NAC Golden Cloud uniform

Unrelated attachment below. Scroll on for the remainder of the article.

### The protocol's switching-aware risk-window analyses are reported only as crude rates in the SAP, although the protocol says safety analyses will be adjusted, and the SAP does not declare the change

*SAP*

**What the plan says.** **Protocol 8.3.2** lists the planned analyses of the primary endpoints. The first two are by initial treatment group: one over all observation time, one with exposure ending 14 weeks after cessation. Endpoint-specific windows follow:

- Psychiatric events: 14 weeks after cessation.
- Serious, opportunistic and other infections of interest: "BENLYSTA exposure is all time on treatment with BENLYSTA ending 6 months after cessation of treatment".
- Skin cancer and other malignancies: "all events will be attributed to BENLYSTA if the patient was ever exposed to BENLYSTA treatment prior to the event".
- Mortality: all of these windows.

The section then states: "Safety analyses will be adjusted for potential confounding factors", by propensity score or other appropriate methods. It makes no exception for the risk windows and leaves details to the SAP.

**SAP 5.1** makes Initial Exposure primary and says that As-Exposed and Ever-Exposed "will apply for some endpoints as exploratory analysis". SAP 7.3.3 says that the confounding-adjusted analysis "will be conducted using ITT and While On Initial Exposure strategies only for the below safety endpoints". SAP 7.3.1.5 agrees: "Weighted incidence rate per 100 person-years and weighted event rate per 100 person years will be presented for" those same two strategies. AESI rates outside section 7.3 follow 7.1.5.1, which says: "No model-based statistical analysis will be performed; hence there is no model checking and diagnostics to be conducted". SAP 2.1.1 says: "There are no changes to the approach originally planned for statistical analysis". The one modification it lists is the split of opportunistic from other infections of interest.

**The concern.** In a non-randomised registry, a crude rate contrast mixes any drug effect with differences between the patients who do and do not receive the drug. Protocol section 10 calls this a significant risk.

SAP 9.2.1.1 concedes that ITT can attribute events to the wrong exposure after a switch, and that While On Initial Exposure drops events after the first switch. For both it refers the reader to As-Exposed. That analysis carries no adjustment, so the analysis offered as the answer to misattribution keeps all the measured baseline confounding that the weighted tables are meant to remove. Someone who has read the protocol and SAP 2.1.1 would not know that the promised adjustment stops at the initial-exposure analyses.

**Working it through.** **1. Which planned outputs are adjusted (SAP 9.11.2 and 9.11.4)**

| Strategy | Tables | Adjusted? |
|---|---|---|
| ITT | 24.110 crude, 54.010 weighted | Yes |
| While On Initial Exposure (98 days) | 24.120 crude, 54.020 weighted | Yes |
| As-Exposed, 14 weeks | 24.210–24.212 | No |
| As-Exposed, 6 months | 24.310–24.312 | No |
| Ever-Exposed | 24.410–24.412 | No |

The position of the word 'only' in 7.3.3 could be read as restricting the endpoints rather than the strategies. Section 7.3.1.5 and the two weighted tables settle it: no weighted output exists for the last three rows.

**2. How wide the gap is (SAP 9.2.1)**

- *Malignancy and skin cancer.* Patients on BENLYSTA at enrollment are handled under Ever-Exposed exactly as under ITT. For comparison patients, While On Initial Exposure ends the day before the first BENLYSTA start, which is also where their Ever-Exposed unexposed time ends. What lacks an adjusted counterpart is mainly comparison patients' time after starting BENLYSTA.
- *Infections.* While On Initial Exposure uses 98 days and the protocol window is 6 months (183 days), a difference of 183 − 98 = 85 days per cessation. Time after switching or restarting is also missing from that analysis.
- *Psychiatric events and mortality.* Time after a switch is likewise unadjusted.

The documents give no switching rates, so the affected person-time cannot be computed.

The redesign of the National Airways Corporation (later Air New Zealand) uniform in 1966 was the first time that the airline had taken on a complete change of design and colour. It was first revealed in Europe in February 1966 where it was highly praised for its fresh design. 'Golden Cloud' was very carefully designed by Babs Radon designer Barbara Herrick and, while its loose-fitting line was a departure from her usual tailoring, it successfully achieved the ease of movement which the NAC staff required in their day-to-day work. The hostesses responded favourably to Barbara's design saying "We don't really think of it as a uniform – it's more like a smart suit." Barbara chose a distinctive golden topaz colour, designed into a three-piece suit, coat and hat, as the unusual shade complemented a wide range of skin colourings and set the New Zealand hostesses apart from the usual blues, greens and browns of airline uniforms. The fabric was produced at Wellington Woollen Mills, and the uniforms were made by Classic Manufacturing. The first blouses featured a small bow at the neckline with three decorative pearl buttons ran down from the bow. The blouses also had double cuffs with pearl cuff links supplied. The second rendition of the blouse didn't have the bow but had a mandarin collar with pleated front panelling. Both blouses were designed to be worn in flight, without the jacket. The hat was designed and manufactured by Plummers Ltd and featured a 9ct gold Godwit framed in a circle – NAC's insignia. The hat and breast badges were both designed by NAC staff. The first hat was fabric with rows of stitching to give it structure; the second version was made of felt. They were known as the 'Colman's Mustard pots'. Black gloves and a handbag were also part of the uniform, but jewellery, earrings and nail polish were forbidden.